What to Read on Japan’s “Lost Decade”

Reconsidering Japan and Reconsidering Paul Krugman — Steven Hill

Throughout the 1990s, the Japanese unemployment rate was – ready for this? – about three percent. Not 30 percent, that’s three percent: about half the US unemployment rate at the time. During that allegedly “lost decade,” the Japanese also had universal health care, less inequality, the highest life expectancy and low rates of infant mortality, crime and incarceration. Americans should be so lucky as to experience a Japanese-style lost decade.

The Japan Myth — Daniel Gros

The best measure is not overall GDP growth, but the growth of income per head of the working-age population (not per capita). This last element is important because only the working-age population represents an economy’s productive potential.

When one looks at GDP/WAP (defined as population aged 20-60), one gets a surprising result: Japan has actually done better than the US or most European countries over the last decade.

Best of the Week: April 25 – May 1, 2010

10.  Noriega’s Last Laugh — Christopher Dickey and Atrocities in Afghanistan: A Troubling Timetable — Kathy Kelly & Dan Pearson
9. To Save the Eurozone: $1 Trillion, European Central Bank Reform, and a New Head for the IMF — Peter Boone & Simon Johnson and The European Experience with Large Fiscal Adjustments — Alcidi Cinzia & Daniel Gros
8. Climate Change Indicators in the United States: Summary of Findings — Nick Sundt and CCS Stunner: New Study Finds Geologic Sequestration “Is Not a Practical Means to Provide Any Substantive Reduction in CO2 Emissions” — Joseph Romm
7. Immigration Reform Is Working. Now We Need to Look at What Isn’t. — Edward Schumacher-Matos, To “Control the Border,” First Reform Immigration Law — Daniel Griswold, and The Predictable Tragedies of Arizona’s Anti-Immigration Law — Ezra Klein & Ta-Nehisi Coates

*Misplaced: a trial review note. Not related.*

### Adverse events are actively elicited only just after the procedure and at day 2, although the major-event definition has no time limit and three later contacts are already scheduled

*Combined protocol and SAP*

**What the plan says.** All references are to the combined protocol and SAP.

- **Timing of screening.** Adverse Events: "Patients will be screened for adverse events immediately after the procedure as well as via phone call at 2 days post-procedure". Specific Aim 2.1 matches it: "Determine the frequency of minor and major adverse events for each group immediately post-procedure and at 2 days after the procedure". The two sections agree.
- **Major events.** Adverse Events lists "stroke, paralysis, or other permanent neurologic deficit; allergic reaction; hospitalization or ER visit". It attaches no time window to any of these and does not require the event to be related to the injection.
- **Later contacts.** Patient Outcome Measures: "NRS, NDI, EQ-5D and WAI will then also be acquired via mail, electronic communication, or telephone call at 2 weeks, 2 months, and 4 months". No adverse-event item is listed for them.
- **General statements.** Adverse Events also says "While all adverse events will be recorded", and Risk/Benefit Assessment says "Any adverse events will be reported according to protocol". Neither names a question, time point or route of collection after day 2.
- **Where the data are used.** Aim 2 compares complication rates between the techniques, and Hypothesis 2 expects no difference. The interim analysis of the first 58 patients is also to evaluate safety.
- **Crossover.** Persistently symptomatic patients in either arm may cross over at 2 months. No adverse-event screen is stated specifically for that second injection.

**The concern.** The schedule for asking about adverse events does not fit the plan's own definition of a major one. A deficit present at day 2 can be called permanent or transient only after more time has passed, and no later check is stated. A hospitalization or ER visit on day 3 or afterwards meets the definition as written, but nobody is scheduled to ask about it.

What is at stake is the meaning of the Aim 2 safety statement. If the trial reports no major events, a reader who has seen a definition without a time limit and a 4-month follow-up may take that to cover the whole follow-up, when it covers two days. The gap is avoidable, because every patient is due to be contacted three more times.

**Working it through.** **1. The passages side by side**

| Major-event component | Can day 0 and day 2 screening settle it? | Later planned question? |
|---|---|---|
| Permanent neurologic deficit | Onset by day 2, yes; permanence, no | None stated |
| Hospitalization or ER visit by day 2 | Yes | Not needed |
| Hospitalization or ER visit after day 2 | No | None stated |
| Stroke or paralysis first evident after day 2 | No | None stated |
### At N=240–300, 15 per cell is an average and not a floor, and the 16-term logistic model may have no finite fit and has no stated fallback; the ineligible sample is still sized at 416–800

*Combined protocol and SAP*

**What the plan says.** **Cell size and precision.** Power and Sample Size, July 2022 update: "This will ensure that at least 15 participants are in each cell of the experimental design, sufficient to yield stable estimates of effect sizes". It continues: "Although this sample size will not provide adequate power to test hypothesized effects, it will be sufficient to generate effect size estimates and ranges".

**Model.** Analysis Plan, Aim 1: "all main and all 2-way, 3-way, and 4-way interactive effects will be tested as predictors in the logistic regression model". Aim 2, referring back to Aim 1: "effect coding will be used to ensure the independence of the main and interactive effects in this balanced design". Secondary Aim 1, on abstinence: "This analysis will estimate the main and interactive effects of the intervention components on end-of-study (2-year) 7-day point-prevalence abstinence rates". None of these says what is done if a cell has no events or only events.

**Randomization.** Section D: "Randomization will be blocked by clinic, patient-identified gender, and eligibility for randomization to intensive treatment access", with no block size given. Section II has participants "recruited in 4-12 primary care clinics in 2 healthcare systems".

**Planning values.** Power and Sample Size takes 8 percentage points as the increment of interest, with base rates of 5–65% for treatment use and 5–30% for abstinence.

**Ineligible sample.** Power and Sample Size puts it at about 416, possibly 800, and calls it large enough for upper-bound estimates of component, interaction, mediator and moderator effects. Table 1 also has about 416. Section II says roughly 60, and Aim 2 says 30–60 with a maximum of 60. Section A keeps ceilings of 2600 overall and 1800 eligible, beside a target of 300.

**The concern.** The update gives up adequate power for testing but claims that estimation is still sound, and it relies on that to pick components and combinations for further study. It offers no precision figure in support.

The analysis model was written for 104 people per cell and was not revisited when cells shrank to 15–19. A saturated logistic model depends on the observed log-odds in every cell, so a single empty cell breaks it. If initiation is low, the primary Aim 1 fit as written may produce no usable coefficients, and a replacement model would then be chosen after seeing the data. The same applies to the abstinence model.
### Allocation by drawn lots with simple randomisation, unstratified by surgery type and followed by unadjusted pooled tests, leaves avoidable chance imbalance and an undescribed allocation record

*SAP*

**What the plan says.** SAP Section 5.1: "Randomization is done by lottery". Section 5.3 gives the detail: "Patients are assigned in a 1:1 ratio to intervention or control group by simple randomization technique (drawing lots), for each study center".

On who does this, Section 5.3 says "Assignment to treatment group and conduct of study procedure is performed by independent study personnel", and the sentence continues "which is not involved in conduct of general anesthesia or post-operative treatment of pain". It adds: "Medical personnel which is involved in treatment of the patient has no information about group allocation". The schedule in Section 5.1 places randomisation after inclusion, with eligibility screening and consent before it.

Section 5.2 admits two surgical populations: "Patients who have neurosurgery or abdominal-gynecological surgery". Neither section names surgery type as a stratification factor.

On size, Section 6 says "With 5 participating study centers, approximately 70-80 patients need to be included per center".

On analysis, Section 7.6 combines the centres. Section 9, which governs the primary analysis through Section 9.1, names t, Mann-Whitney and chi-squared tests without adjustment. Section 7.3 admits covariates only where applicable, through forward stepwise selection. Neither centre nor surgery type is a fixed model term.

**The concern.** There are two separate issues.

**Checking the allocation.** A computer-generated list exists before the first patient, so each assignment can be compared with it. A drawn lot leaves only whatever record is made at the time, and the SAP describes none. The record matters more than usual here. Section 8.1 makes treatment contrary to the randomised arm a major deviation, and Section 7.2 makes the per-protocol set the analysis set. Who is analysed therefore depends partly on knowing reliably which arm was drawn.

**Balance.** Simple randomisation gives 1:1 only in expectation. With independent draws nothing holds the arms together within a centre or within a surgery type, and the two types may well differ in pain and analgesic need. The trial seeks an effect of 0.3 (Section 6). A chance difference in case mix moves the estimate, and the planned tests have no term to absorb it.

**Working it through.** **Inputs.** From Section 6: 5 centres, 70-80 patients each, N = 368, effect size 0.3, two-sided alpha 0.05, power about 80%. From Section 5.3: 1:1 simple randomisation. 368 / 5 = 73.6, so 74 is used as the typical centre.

6. The Deficit: Nine Myths We Can’t Afford — Pavlina R. Tcherneva, Stephanie Kelton, L. Randall Wray, Marshall Auerback, Yeva Nersisyan, & Warren Mosler, Do Not Confuse Solvency with Sustainability — Pavlina R. Tcherneva, and Paul Samuelson on Deficit Myths — L. Randall Wray
5. Why Financial Reform Needs a Bank Tax — David LeonhardtWho’s Afraid of a Bank Tax? — David Leonhardt, and Endgame in the Financial Reforms — David Skeel
4. Return of the Death Squads — Jeremy Kryt and Are Aid Donors Now Running Haiti? — Daniel Altman
3. Nukes for Sale — Jeremy Bernstein and A New Start — Tara McKelvey
2. Chris Dodd’s Carve-Outs for Cronies — Mark A. Calabria and Big Business Pleads for Loopholes in Financial Regulatory Reform — Steven Pearlstein
1. Cruel Ethiopia — Helen Epstein and The State of Liberal Democracy in Africa: Resurgence or Retreat? — Tony Leon
BONUS: Chances Are — Steven Strogatz